Archive for the ‘hacking’ Category
At Revelation Space we wanted some insight into our powerusage. After a few prototypes on arduino’s I ended up building a small board powered by an attiny85.
In later revisions I added a Dallas/Maxim 1-Wire bus that will read out DS18B20 temperature sensors, so I could monitor the temperature of the server that was logging the data (it didn’t have any supported sensors).
The LED will blink for every received pulse, so you can verify this with the original meter. I made the connection to the LDR as a 2-pin jumper-block, so I could easily disconnect the LDR, which is connected to a long cable so it can reach the led on the kWh-meter.
JP1 on the schema is the 1-Wire bus. I ended up using just the 2-pin version. On my board I terminated this on a 8×2 pin female header.
The kWh-meter I am monitoring blinks a led a number of times per kW used. In this case it blinks 1000 times per kW, but I have seen other meters that blink 400, 480, 600 and 1000 times. This is usually documented somewhere on the meter itself.
It looks somewhat like this one:
The trick is to attach an LDR in front of the LED on the meter, and then read out the data using an analog port on the attiny. Make sure to blank out any outside light that can hit the LDR using black tape.
The code for the attiny can be found on my Github
The last components are rrdtool to make graphs and a perl script to log data from the (serial) attiny and pipe the data to rrdtool. Rrdtool and perl code can also be found on github.
After a few days of logging you should have a good insight into your power usage:
If your kWh-Meter uses a rotating disc, Juerd has a nice design that works with those meters. It’s based on an arduino and uses 7-segment displays to give a live insight into the used wattage.
I recently bought a USBASP programmer from e-Bay, the one pictured here
It seemed to work just fine when I was programming attiny4313′s or atmega’s, but would fail on verification when programming attiny85′s (and probably other small/slow attiny’s).
Setting the fuses would work, but writing flash would fail consistently.
The trick to resolve this was to update the firmware to the 2011 version of USBASP, which can be found at http://www.fischl.de/usbasp/.
To program the USBASP itself, you need a second programmer (I used a usbtiny) and you need to jumper J2 (which are the 2 solderpoints next to the leds).
After upgrading the firmware, use avrdude with the ‘-B 10‘ option to write to slow devices. This option is not needed with faster (1.5Mhz and up) devices.
This week I received a PS3Break device, but it seems it’s a fake version. It works just fine with the 3.41 firmware on the PS3, but doesn’t have an upgrade button to upgrade the payload on the device.
This is not (yet) a big problem, but it would be nice if I could get it to upgrade to a newer payload. It’s label claims it’s version 1.1. Here are some pictures of the device itself, and the PCB inside.
I have already tried shorting several sets of pins on the PCB where I guess the programming button might be wired, but so far I have not yet succeeded.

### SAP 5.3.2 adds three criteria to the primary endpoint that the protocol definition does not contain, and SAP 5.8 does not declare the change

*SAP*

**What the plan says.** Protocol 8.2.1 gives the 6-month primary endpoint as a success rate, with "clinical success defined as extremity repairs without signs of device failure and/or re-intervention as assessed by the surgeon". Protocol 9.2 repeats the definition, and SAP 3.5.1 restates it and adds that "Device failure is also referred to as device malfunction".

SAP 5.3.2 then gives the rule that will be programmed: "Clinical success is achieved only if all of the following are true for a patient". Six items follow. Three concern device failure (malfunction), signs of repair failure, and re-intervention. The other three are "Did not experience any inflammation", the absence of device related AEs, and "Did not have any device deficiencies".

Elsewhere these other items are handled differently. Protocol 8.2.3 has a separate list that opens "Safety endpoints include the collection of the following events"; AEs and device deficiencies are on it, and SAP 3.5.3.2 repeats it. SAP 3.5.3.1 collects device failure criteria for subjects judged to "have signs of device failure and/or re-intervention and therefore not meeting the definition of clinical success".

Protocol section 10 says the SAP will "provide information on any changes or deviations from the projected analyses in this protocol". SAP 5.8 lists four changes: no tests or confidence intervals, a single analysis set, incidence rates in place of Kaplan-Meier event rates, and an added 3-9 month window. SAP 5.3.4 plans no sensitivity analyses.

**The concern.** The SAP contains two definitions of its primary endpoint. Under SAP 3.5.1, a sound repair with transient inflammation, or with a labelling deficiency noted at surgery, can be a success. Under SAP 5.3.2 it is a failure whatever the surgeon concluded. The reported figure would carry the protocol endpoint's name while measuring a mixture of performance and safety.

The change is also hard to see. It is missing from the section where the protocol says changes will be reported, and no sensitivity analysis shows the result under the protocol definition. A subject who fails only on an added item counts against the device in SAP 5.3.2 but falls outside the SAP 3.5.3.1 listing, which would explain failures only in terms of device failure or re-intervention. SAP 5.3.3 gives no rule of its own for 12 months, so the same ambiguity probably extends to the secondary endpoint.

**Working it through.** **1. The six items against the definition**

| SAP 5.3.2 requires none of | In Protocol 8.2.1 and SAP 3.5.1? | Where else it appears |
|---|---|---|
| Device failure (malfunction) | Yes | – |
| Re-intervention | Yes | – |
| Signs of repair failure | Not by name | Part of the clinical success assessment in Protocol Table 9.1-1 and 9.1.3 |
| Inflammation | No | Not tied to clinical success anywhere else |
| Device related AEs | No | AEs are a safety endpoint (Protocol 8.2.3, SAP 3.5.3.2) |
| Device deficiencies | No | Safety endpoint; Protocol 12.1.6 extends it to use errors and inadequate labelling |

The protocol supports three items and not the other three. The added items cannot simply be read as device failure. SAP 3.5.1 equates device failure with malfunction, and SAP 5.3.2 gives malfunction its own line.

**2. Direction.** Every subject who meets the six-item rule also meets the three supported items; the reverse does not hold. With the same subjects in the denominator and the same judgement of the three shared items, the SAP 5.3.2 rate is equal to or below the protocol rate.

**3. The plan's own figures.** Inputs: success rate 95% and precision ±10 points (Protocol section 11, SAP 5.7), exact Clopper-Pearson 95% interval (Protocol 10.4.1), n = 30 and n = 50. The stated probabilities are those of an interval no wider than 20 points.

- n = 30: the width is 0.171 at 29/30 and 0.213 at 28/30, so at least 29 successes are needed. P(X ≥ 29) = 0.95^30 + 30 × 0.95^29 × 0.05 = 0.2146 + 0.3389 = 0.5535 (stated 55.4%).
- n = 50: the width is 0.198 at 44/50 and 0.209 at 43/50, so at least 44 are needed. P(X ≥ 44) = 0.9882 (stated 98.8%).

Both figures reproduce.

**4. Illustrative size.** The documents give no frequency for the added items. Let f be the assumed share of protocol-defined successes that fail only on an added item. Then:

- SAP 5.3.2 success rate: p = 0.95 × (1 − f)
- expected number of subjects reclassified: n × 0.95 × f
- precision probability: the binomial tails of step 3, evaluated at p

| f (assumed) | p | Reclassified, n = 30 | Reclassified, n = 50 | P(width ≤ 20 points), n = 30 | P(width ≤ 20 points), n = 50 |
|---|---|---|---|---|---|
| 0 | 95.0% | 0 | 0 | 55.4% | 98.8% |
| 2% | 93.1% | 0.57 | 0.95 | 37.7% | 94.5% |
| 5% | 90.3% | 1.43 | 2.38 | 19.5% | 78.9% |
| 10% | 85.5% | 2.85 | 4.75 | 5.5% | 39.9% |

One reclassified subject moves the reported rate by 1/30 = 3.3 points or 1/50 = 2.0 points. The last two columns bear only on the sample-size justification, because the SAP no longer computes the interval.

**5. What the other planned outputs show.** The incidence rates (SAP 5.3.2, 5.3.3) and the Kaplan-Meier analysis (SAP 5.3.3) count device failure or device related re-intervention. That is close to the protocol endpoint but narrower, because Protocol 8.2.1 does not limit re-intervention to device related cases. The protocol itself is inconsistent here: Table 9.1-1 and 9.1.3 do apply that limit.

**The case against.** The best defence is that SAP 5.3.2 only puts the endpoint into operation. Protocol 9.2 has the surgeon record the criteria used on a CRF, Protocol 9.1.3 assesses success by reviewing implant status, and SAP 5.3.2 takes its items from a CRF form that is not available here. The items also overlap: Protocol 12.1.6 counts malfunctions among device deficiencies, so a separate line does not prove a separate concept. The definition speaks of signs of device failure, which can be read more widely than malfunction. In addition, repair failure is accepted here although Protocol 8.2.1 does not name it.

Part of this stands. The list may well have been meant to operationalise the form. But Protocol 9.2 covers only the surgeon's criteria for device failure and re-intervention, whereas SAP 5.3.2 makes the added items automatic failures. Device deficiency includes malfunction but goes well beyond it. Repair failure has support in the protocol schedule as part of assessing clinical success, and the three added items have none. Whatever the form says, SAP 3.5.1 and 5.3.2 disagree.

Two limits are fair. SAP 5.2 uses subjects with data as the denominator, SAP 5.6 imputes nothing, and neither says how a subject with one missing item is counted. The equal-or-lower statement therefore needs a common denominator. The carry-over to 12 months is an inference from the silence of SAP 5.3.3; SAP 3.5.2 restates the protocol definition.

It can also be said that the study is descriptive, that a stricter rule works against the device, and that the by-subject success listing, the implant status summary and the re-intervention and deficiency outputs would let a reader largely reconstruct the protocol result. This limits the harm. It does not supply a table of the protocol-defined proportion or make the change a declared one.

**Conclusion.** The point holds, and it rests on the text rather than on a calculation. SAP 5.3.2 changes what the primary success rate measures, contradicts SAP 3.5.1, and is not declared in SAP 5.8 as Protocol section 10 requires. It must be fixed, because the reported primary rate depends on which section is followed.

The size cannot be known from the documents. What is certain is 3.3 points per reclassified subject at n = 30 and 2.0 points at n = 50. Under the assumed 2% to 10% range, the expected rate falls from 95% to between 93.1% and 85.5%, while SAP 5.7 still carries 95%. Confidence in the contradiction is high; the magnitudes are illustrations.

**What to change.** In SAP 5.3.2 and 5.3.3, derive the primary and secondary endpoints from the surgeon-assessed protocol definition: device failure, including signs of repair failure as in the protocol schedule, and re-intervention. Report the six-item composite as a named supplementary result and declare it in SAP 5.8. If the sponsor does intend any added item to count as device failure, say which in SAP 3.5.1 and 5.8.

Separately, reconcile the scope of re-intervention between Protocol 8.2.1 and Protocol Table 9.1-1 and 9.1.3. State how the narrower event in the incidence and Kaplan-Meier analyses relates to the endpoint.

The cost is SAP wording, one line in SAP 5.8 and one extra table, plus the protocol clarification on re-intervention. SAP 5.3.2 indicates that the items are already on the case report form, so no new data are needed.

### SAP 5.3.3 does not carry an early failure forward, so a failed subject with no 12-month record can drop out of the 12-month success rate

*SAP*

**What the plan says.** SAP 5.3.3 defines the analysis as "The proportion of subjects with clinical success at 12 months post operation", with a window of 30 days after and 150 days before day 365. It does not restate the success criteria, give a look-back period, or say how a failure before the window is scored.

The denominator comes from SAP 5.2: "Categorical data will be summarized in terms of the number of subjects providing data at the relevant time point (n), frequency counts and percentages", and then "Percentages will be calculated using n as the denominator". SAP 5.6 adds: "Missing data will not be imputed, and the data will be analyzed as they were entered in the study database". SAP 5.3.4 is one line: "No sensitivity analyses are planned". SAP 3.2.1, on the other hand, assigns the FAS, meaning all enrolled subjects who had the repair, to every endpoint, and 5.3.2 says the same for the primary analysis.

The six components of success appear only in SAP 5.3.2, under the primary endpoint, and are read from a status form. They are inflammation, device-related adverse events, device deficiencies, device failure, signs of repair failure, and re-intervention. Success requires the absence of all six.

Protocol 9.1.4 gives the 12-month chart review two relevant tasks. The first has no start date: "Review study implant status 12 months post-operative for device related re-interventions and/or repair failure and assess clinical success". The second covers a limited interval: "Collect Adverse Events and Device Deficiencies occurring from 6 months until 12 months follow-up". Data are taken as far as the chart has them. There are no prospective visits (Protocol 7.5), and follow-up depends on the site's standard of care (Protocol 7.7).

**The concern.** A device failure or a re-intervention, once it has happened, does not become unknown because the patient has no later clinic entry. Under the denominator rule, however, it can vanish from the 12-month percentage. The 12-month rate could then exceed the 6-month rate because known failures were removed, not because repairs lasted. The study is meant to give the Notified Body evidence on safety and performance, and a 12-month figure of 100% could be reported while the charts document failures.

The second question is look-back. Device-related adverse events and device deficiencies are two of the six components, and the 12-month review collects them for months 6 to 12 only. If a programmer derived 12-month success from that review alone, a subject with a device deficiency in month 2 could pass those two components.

Might be a nice little project to look into on the next hackerspace meeting.
The scrapmame cabinet is getting to a functional level. Today I was able to play a game of asteroids, pacman and galaga on it.
All the buttons have been wired up to the controller using screw terminals (kroonsteentje) for easy (dis)assembly.
Before getting there I had to do some creative wiring, as it seems I cut some corners with wiring up the controller. A few separate ground-points were connected, however this was causing interesting signals on the analog joystick axes. A lot of trial-and-error later it seems I have clean inputs from all buttons and the digital joystick.
I still need to hook up the second stick (which will hopefully arrive from DX this week), some buttons (insert coin, start game) and a usb keypad (for misc buttons). A set of speakers should also arrive this week, allowing the scrapmame to make a decent amount of noise.
Next week I’ll probably fit in the PC (I’ve been using my laptop for testing so far) and then I’ll start on the launcher/menu interface.
I’ll try to add some more pictures of the inside of the cabinet later.
At Revelation Space I have been doing some woodworking for a project I’m working on. I’m normaly the guy with two left hands when it comes to working with heavy machinery and old-skool hardware, but I must say I’m not doing too bad.
It helps that revspace has more then enough of the necessary tools (at home I only have a hammer and a screwdriver )
The project is a self-built Arcade cabinet, which at this time has been called ‘ScrapMAME’, as it’s been built completely out of scrap-materials.
I have built the frame and outsides of the cabinet from wood boards that were originally bolted onto the windows in the workshop, together with some wood beams that were still lying around the space.
The buttons and joystick have been ordered from DealExtreme, and the first batch has arrived. Hopefully my second shipment with the remaining parts will arrive soon.
I’m using this arcade stick, and these buttons from DX. The buttons will be wired to the pcb of an old PSX controller, which will be connected to a PSX->USB adapter.
2010/06/26: The buttons and joystick arrived, so I could finally drill the holes.
There is still lots to be done… which will be added as soon as I get to it ;P
I’ve decided that my PGP key could use some updating after 9 years. I have created a new (longer) and better-hashed PGP key. Now using 4096 bits of RSA, and using sha2 from now on
And the new key is:
pub 4096R/C4F69BD2 2009-05-11 [expires: 2019-05-09]
Key fingerprint = 6AFC 0D83 5346 C729 6754 113F D867 4D8F C4F6 9BD2
I have placed the key on my server: http://www.maniac.nl/maniac.gpg and uploaded it to the pgp keyserver(s).